I have a soft voice. I wouldn’t say it’s soothing, smooth, or even gentle, but it isn’t jagged in the corners like an old cinder block. It’s easy to listen to. Easy to carry.
Sometimes though, usually when small children have smashed my very last stretch of sanity, my voice changes.
It hits a pitch– a grit, an emptiness– that I can’t stand.
“Listen,” I say, “Listen to how my voice sounds. No one wants it to sound like this. Least of all me.”
Kids get this. They look up at me– made of eyes and stomachs and suspected immortality– and they settle themselves down.
Literally no one wants to hear my voice when it gets like that. Not even a hyper seven-year-old.
Lately, I have some heavy thoughts about the intersection of self-isolation, disability communities, and incarceration. But whenever I start writing, I can’t help but think:
“Listen. Listen to how my voice sounds. No one wants it to sound like this, least of all me.”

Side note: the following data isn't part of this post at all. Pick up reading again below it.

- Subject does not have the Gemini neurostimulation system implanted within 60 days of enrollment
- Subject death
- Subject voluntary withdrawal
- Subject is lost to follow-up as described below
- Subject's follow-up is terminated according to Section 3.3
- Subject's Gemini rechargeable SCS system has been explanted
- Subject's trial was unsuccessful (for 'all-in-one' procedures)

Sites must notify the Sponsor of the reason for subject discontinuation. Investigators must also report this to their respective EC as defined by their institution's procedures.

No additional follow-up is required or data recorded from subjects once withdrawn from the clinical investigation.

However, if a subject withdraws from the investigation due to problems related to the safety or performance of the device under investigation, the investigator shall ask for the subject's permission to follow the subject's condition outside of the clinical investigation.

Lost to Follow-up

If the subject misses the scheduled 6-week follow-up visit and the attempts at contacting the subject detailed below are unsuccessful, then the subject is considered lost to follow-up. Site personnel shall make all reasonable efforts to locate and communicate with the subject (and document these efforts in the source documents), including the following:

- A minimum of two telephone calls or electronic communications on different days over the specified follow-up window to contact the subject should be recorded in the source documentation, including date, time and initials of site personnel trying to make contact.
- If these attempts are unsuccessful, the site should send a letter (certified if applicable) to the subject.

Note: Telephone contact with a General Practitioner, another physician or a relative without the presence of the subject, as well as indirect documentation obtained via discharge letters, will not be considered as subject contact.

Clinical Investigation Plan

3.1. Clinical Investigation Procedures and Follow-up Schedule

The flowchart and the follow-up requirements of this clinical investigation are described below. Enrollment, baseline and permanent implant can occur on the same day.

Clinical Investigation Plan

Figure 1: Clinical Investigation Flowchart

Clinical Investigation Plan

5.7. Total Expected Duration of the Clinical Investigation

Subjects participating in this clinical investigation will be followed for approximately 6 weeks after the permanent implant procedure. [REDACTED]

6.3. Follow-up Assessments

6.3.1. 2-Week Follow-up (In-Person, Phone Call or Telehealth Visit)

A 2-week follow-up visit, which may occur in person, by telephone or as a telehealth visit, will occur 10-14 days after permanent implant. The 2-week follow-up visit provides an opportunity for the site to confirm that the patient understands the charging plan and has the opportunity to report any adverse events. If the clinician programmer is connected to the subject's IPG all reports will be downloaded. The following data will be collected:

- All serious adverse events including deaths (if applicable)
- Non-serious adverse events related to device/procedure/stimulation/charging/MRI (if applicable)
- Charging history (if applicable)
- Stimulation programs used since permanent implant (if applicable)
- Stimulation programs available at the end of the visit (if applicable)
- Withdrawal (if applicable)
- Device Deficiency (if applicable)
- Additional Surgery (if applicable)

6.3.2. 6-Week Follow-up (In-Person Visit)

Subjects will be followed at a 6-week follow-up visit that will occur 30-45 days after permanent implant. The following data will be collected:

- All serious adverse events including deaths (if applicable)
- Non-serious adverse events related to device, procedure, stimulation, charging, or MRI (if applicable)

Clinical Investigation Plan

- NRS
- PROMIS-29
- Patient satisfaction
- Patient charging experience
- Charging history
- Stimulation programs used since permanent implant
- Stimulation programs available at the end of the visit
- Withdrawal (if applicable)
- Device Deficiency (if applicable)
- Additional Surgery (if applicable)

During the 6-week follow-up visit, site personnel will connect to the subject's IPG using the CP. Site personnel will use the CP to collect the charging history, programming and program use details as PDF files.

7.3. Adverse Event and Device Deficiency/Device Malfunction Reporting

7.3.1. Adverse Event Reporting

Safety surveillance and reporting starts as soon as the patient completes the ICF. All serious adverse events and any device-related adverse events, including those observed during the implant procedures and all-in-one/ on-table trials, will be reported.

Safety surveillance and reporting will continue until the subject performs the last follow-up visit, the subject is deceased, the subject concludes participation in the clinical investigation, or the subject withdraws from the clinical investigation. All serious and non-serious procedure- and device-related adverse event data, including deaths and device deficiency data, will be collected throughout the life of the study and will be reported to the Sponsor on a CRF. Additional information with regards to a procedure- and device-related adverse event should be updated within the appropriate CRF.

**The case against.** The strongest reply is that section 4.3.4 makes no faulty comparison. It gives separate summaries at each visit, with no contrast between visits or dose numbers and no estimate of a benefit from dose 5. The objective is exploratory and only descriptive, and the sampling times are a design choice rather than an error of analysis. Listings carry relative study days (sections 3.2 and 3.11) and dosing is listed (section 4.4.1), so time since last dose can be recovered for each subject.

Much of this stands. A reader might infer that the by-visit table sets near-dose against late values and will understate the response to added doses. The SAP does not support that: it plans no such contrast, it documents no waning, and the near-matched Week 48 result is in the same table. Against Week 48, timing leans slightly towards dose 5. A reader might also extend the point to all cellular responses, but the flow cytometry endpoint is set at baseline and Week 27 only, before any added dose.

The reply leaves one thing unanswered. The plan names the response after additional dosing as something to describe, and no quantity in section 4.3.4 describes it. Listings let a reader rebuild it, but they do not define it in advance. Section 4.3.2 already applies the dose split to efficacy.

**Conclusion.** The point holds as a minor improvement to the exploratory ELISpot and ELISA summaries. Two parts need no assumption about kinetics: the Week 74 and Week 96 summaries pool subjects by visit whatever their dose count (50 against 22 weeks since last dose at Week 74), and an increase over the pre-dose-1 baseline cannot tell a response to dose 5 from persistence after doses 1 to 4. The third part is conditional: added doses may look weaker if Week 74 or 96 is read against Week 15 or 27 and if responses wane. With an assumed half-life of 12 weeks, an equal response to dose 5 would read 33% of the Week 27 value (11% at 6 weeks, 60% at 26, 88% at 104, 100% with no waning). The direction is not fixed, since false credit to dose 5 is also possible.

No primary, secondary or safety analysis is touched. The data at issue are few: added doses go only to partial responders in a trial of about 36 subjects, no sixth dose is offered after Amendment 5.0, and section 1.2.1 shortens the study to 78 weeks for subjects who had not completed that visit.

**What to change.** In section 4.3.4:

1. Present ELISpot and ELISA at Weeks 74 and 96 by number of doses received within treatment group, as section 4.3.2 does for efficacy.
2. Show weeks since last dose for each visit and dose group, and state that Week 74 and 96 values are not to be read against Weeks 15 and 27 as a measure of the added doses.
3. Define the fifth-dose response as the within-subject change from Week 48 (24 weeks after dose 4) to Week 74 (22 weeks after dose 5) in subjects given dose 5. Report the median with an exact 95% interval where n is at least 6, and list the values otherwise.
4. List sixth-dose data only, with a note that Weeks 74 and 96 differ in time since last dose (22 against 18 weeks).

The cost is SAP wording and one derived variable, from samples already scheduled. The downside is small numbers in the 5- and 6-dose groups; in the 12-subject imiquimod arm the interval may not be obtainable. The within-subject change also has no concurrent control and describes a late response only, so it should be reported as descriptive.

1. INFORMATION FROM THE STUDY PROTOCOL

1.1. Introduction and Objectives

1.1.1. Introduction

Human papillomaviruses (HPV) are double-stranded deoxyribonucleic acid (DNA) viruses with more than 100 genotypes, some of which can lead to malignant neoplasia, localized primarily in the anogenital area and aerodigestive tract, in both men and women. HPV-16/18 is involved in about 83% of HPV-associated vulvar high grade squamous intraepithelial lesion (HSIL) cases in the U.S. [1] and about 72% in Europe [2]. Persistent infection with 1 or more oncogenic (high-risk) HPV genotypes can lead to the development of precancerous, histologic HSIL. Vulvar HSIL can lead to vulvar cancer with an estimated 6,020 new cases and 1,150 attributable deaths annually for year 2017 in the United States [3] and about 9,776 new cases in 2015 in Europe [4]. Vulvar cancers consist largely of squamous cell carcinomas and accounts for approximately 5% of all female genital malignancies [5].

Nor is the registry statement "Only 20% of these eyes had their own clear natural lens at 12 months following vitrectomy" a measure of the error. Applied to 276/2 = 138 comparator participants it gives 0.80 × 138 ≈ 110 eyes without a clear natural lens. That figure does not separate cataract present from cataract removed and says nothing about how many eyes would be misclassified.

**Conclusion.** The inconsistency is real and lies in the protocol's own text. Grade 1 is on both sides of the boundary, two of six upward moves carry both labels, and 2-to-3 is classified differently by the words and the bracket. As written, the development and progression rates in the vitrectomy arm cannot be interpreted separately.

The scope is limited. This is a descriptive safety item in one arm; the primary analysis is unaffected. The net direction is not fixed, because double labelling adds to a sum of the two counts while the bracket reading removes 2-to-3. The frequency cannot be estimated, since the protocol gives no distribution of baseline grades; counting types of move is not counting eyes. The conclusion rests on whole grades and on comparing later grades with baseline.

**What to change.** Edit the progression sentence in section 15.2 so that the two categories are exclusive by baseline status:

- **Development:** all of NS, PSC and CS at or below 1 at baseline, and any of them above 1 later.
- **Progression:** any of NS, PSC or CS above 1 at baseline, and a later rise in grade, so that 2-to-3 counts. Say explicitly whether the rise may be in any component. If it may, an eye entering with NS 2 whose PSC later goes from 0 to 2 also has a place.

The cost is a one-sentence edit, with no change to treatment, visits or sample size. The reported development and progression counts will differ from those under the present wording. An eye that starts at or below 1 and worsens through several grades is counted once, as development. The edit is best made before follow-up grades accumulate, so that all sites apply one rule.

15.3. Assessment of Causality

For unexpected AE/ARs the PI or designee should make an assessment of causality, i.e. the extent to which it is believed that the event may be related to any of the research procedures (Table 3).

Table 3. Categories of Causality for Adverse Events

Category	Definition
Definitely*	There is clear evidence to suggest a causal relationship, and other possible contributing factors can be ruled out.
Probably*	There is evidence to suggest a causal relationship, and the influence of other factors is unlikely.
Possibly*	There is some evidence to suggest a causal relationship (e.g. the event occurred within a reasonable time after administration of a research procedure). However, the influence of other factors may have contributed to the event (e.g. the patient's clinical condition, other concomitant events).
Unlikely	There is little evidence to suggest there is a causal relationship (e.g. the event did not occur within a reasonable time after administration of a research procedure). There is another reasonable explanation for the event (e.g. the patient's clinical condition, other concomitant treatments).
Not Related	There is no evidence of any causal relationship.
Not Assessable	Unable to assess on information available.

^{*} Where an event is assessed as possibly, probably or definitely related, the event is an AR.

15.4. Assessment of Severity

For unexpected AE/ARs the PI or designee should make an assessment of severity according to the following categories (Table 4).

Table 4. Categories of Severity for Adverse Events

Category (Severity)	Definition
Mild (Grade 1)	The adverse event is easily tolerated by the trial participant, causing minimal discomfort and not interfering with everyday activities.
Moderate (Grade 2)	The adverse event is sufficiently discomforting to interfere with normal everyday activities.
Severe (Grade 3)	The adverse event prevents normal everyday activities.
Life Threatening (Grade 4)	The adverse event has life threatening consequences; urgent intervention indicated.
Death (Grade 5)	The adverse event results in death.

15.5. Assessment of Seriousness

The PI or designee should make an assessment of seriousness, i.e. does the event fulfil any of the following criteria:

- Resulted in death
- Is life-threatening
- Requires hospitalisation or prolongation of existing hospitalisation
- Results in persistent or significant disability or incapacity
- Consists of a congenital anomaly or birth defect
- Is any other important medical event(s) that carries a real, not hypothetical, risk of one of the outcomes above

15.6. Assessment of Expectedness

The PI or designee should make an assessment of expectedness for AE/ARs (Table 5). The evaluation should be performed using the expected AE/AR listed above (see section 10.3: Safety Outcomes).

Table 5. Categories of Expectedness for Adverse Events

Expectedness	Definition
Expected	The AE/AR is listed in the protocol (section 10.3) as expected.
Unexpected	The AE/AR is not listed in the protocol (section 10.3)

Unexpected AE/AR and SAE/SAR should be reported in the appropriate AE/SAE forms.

It’s hard not to be shrill. It’s hard not to sound like a glass of wine when a wet finger is molded against its edges. I’m sure, as I continue to be emptied, there will be many new notes, but they will all vibrate like heavy footsteps pretending to be a heartbeat forgetting that it is a scream.
In my perfect world, Rarasaur blog is a dinner table full of food, a place of nourishment. If there is wine here at all, it is for the celebrating, not the aching, not the barding of aches. Here, I want to talk about the harvest. I want to say soft-voiced grace and have it reach the furthest chair. I want to lean forward, elbows on the table, and just, look at you.
Just look at you.
You’re so beautiful.
When I’m ready to leave, I want to be full.
I have a soft voice, but I have had a hard life, full of sharp turns. I have a soft heart, and a soft rose-colored vision to guide me, and many soft arms to fall into whenever I feel tired.
I have a light voice but sometimes it carries very heavy messages, and the edges of those stories seem like they might rip through. Like cinderblocks in a pillowcase. I don’t know if they’ll tear me up or just crumble into dust, but every so often, I remember that whenever I say — Listen, Listen to my voice— somebody is.
Somebody always is, even when my voice isn’t easy on our hearts or our ears.
I don’t know what to do with a gift like that, so I come back here. Sit down, full, at the empty table.
Think of something to write, something to give back.
What is the grace you give for a table that has filled you up so many times you can never go hungry?